Body Mass Index
Body Mass Index (BMI) is commonly used to classify weight in relation to height and a high BMI means someone is too heavy for their height. BMI may not be accurate in people who are very muscular like athletes or rugby players. Even people with a normal BMI can still have excess weight around their stomach, therefore BMI is best used in combination with waist circumference. BMI is only suitable for adults because children need to have a BMI score calculated specific to their age. Ask a health care professional to do this.
Calculate BMI by dividing weight in kilograms by height in centimetres TWICE.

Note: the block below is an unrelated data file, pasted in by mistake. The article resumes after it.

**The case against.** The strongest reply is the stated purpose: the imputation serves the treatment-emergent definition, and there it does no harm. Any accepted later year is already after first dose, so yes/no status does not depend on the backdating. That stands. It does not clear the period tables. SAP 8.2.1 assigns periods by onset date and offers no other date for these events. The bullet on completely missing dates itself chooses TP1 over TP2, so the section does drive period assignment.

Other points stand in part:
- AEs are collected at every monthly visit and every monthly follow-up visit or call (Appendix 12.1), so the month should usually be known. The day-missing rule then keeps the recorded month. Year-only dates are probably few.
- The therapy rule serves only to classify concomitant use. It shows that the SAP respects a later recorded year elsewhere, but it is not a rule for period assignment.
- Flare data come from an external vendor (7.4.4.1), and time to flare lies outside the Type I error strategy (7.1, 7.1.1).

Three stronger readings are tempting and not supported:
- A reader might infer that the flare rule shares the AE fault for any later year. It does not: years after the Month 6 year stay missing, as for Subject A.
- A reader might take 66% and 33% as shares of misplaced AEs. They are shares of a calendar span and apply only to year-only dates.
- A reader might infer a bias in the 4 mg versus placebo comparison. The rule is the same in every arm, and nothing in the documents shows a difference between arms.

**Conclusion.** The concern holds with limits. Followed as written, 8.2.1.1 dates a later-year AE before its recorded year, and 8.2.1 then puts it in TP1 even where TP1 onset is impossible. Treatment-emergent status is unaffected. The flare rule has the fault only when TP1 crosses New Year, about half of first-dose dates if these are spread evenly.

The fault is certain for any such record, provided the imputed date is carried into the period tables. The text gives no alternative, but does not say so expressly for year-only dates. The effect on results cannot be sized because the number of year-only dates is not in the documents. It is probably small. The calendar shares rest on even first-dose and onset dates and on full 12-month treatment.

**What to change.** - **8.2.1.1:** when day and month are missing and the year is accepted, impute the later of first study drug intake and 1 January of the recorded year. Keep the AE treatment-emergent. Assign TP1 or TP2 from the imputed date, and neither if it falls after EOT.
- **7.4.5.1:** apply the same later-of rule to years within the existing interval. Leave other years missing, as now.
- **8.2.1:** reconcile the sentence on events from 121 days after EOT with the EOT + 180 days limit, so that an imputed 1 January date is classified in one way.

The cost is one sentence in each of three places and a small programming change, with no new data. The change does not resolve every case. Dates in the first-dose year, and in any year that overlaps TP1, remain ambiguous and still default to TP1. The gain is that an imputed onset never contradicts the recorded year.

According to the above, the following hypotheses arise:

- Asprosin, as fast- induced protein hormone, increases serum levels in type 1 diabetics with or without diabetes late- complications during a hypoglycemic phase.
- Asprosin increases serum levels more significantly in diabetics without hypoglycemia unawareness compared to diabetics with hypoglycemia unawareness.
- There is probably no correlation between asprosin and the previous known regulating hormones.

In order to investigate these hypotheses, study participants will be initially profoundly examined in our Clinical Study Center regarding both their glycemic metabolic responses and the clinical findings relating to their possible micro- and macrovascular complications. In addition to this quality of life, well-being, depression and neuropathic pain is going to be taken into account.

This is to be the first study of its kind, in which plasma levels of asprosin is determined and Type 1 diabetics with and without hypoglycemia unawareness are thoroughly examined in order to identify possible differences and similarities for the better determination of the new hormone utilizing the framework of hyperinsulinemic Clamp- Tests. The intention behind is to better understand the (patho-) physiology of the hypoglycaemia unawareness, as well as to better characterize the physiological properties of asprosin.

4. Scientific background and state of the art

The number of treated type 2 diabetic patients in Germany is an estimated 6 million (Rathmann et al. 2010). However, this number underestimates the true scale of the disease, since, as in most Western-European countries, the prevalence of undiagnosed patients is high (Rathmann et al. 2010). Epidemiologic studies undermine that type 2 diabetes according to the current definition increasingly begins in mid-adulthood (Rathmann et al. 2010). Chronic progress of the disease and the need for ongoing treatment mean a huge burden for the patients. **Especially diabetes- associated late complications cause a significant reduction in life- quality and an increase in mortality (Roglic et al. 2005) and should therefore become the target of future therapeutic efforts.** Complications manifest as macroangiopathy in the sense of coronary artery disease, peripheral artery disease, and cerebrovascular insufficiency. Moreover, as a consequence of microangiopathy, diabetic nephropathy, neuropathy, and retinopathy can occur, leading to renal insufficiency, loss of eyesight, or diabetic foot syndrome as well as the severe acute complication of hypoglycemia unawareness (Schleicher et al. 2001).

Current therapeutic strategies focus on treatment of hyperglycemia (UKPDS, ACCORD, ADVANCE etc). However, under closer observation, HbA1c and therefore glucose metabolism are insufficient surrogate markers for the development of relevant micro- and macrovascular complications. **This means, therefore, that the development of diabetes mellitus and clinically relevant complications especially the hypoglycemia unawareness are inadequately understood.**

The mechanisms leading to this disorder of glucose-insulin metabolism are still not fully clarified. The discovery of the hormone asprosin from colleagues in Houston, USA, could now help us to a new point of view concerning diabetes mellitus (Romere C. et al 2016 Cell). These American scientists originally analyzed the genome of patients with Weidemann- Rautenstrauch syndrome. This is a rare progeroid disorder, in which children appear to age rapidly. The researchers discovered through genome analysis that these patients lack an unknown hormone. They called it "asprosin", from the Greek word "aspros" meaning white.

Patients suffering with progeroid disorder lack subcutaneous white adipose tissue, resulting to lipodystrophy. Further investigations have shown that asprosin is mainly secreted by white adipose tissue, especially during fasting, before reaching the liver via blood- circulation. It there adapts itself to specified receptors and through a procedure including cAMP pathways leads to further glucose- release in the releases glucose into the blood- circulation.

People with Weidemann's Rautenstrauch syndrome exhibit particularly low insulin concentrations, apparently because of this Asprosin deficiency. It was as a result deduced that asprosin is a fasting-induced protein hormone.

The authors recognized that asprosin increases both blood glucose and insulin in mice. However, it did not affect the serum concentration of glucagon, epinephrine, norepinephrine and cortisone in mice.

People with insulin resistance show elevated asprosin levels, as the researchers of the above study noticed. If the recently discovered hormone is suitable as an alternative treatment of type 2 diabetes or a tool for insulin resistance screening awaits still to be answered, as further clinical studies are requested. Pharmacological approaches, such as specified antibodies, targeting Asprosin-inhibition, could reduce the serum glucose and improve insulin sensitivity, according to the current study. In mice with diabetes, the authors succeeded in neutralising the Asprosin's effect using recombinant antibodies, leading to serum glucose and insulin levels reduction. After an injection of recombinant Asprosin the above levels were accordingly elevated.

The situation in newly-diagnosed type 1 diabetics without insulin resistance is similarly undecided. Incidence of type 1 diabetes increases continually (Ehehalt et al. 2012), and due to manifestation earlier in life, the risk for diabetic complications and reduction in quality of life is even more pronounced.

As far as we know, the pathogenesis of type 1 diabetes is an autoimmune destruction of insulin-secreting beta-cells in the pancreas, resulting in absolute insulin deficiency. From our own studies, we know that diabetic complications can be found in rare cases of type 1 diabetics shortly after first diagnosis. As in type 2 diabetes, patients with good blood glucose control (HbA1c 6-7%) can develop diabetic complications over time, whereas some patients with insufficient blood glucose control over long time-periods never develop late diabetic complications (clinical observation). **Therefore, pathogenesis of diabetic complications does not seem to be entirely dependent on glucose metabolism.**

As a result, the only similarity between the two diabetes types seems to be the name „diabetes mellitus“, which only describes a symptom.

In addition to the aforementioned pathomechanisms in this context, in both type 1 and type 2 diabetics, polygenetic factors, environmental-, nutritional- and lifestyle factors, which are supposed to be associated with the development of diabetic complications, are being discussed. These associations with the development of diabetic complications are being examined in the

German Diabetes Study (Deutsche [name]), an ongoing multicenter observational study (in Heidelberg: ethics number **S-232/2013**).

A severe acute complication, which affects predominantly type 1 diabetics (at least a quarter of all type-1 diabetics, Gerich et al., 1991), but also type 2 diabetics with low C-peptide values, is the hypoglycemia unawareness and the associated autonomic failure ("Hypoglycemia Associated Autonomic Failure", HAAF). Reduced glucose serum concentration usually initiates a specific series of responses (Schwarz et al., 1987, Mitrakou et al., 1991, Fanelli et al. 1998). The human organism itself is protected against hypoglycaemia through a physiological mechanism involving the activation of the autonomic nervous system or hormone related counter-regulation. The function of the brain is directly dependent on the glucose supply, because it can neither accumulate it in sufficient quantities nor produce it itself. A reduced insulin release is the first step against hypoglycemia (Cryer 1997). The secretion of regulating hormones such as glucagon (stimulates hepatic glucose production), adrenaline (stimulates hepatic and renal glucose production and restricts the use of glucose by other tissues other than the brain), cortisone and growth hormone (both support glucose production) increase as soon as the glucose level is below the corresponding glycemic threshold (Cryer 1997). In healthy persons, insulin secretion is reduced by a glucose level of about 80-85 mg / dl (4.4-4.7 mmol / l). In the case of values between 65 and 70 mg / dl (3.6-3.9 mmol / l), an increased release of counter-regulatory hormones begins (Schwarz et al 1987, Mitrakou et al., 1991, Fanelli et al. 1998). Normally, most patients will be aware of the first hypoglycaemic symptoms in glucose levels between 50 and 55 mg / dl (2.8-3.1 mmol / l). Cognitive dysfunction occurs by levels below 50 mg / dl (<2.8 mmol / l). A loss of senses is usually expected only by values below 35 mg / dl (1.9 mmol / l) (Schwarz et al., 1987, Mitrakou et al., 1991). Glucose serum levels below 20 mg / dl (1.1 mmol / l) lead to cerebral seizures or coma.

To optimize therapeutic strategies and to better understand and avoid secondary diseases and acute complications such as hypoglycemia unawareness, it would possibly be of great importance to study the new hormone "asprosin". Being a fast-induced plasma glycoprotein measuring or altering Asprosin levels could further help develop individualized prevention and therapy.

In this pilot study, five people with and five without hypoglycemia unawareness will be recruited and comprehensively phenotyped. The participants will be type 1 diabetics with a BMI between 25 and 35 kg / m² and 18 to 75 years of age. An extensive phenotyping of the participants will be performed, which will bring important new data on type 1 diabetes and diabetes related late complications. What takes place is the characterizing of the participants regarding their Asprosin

For example: 90 kg / 180 cm = 50. 50 / 180cm = 27.8
The distribution of excess weight around the body matters. That’s because the type of fat that accumulates around the stomach area, called abdominal fat, is more dangerous than subcutaneous fat – the fat underneath the skin spread across the rest of the body. Visceral fat, also commonly called visceral fat, is more likely to cause diabetes, abnormal blood cholesterol, high blood pressure, and heart disease. Waist circumference measures abdominal fatness by a measurement in centimeters around the waist, at the level of the belly button.